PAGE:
I'm not sure how the launch tubes are supposed to allow for rapid recovery though.

Thirty minutes to fly out of a hangar bay, specifically sized to allow you to move around a smaller craft, does seem excessive.
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Re: Ship Design Philosophy

Postby phavoc » Thu Oct 31, 2013 4:46 pm

One other thing - I was reviewing TCS rules,and it says "Ordinary launch facilities allow one craft to be launched per turn. Launch tubes allow 40 craft to be launched per turn. Recovery is at the same rates."

I'm still fuzzy on how launch tubes help for rapid recovery... but the launch rates are far more reasonable, since a turn is 6 minutes long. That would make it 5 times faster than MGT launch/recovery rates.
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Re: Ship Design Philosophy

Postby Condottiere » Thu Oct 31, 2013 5:21 pm

Recovery via launchtube; unless the tube was built for at least double that tonnage, it would like threading through the eye of a needle if you have the rest of the squadron right behind you.

I don't think it's ever really been thought out. BSG seems the most logical, with a recovery dock in the rear.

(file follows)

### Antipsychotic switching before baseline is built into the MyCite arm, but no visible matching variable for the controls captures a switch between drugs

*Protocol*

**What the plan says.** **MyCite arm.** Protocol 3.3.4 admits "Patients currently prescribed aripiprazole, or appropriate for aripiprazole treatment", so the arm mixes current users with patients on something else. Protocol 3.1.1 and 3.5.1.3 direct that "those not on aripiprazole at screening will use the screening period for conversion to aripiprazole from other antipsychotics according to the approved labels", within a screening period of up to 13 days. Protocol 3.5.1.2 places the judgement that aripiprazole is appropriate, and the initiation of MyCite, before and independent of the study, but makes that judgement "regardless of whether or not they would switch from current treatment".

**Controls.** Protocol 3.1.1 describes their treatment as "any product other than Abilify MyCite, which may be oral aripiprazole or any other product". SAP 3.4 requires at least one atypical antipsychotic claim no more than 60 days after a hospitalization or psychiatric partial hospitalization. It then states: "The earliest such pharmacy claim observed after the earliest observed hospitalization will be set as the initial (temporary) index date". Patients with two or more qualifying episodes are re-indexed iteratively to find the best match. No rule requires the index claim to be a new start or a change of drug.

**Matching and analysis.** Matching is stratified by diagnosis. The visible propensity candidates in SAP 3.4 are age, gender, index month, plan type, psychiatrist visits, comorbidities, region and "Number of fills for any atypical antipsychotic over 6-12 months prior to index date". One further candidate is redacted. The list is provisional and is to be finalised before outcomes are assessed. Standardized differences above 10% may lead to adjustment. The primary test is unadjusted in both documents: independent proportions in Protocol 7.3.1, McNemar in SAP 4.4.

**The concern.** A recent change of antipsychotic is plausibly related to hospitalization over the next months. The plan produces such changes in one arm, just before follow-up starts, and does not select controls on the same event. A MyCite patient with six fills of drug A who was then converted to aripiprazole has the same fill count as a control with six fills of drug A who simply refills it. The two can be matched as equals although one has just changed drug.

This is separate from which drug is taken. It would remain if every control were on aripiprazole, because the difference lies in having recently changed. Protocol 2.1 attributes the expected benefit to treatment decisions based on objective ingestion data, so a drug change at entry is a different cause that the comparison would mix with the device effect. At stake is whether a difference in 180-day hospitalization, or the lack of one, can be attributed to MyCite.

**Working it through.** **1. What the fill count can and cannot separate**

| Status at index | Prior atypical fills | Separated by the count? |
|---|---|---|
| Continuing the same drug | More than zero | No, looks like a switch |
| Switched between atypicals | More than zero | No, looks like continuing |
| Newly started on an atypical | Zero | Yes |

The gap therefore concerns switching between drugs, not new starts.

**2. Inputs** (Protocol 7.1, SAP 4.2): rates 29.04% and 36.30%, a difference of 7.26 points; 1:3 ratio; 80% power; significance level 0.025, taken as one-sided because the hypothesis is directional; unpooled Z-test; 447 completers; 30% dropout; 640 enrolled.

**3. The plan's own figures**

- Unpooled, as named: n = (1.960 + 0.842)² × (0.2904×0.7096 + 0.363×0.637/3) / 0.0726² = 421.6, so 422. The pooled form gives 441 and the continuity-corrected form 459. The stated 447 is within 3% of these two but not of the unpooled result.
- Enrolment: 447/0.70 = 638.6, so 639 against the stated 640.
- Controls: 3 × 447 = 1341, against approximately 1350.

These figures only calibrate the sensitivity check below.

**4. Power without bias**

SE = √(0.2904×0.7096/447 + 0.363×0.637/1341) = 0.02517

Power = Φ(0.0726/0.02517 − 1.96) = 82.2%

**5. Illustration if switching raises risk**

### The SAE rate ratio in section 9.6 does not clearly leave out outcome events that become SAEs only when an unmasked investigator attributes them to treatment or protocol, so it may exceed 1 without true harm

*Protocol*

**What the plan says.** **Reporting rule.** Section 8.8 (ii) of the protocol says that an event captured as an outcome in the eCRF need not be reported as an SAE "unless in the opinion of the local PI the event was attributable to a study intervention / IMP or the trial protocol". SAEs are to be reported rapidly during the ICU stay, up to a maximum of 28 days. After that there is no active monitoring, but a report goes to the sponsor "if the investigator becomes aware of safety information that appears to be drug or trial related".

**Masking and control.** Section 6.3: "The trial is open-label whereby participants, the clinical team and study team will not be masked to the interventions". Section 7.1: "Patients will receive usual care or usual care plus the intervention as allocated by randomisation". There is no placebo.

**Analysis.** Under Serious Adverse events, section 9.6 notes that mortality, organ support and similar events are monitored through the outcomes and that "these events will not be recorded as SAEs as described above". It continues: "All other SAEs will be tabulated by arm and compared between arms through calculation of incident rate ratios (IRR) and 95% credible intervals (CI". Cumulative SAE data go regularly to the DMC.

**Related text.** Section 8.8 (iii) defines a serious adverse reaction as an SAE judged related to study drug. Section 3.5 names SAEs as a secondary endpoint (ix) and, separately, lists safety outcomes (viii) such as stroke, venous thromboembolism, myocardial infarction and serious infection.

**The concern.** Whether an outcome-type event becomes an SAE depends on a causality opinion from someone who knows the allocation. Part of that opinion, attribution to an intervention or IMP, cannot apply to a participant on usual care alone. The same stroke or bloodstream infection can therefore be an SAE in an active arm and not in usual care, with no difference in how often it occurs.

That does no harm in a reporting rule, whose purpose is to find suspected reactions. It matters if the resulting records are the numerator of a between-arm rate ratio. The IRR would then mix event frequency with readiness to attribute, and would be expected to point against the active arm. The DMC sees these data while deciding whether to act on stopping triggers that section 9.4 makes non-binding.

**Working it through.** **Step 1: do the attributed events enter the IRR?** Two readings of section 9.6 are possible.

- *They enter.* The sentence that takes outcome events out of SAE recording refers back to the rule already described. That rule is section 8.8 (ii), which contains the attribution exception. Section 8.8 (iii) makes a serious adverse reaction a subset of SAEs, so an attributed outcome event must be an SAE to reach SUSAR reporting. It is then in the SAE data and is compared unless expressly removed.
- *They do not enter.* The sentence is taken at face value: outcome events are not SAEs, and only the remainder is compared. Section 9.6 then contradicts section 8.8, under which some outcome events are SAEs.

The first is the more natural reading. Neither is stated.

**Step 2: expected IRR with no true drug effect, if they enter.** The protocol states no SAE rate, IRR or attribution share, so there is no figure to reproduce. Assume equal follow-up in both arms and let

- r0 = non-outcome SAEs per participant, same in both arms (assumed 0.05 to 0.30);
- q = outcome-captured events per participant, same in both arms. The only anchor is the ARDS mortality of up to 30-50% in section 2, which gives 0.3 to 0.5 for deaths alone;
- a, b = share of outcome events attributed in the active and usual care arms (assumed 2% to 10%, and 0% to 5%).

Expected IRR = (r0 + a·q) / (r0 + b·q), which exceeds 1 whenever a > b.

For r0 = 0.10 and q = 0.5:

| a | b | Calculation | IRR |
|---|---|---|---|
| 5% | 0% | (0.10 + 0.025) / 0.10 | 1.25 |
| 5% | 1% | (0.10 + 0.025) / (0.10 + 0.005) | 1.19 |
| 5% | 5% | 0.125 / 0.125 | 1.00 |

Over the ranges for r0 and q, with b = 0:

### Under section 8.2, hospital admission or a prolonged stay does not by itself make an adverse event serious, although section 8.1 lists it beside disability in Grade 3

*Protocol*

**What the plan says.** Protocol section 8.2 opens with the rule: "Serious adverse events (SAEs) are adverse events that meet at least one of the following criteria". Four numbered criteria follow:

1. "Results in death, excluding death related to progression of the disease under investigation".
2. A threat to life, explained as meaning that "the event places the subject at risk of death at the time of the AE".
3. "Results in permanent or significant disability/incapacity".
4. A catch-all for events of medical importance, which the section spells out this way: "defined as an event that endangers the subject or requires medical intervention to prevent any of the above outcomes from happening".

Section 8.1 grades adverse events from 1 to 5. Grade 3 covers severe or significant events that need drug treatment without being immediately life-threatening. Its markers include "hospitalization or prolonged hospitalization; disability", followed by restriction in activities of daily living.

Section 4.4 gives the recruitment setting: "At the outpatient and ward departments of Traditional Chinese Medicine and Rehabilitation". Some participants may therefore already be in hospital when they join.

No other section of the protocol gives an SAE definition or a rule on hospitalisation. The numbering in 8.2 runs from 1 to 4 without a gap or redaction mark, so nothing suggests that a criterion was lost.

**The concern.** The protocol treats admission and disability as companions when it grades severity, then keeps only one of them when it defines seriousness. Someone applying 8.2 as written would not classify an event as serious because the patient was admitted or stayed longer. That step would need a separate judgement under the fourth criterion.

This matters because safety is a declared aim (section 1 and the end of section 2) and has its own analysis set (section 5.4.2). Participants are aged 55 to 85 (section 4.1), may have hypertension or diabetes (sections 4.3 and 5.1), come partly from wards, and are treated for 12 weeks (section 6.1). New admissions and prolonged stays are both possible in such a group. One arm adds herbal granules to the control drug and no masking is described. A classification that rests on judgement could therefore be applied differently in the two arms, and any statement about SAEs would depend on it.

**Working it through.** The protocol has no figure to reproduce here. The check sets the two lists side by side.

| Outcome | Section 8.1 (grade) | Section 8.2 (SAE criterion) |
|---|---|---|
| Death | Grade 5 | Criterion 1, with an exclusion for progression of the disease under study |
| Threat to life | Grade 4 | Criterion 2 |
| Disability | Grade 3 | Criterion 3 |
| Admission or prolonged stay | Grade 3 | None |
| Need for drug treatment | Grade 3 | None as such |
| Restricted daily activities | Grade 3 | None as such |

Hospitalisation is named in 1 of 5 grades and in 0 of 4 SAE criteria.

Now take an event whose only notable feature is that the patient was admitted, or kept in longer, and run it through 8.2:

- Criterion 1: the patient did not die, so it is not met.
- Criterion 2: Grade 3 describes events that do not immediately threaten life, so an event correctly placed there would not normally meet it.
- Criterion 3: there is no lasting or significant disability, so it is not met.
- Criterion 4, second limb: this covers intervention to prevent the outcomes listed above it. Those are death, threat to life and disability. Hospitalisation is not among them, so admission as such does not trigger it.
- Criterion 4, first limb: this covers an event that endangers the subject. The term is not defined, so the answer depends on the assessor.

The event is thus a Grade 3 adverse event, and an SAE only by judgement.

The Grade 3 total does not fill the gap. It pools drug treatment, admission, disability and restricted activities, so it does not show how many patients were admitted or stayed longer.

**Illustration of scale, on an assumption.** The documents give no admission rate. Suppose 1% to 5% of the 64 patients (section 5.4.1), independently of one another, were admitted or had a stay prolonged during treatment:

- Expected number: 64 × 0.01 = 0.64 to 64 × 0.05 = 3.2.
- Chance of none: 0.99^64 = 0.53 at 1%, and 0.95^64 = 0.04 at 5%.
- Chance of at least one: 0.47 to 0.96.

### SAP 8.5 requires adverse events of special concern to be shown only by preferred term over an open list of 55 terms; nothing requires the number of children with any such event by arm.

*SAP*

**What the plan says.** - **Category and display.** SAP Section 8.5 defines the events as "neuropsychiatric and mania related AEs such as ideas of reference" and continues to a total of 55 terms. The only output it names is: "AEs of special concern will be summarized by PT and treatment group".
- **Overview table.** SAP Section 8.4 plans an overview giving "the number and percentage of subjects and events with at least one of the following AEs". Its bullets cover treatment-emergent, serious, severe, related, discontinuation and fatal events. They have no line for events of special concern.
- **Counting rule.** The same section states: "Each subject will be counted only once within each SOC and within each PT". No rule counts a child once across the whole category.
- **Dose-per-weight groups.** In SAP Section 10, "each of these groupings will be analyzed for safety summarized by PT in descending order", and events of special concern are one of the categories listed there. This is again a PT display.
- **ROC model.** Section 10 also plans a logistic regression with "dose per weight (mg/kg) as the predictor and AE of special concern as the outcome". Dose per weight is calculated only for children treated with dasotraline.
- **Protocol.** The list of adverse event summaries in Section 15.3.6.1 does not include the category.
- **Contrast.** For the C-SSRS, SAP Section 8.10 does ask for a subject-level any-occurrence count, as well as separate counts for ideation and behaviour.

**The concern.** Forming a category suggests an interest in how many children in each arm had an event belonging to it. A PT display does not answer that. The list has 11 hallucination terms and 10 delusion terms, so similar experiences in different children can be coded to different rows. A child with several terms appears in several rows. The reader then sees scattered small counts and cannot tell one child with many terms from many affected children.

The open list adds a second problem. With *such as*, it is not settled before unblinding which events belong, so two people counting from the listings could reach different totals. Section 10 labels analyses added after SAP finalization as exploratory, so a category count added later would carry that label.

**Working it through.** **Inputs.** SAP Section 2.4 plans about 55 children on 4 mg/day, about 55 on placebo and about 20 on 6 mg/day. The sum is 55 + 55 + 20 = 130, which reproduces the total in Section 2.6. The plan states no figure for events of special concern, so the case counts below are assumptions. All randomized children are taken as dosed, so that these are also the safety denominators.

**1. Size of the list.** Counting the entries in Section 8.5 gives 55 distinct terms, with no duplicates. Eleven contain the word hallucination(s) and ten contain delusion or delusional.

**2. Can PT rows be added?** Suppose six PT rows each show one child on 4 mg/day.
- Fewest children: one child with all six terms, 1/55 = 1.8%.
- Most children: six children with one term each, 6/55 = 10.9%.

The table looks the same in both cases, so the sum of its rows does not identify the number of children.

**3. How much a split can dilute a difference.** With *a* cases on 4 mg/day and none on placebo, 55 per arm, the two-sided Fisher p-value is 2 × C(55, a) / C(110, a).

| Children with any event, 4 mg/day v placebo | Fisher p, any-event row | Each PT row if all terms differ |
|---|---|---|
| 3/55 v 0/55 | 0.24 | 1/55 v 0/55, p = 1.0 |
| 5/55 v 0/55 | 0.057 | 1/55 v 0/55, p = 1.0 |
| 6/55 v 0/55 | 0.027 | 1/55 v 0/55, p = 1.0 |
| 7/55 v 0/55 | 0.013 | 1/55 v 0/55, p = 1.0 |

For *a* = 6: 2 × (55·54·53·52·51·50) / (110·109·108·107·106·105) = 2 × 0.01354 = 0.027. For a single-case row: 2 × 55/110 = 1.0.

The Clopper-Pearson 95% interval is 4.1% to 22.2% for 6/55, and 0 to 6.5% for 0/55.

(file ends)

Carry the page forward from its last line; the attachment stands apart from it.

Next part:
There may be any number of reasons naval architects aren't fond of dispersed structures. As such, launch and recovery could be:

1. Launch tube; spacey dock for recovery.

2. Separate space dock/airlock for launch recovery.

3. Separate space dock for launch; general hangar; separate space dock for recovery.

4. Craft grappled/umbilicalled to hull (VTOL). Separate lift/airlock and crane to stow craft below deck or maintenance.

5. Crane and lift to recover craft and stow below.
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Re: Ship Design Philosophy

Postby phavoc » Thu Oct 31, 2013 6:47 pm

Condottiere wrote:Recovery via launchtube; unless the tube was built for at least double that tonnage, it would like threading through the eye of a needle if you have the rest of the squadron right behind you.

I don't think it's ever really been thought out. BSG seems the most logical, with a recovery dock in the rear.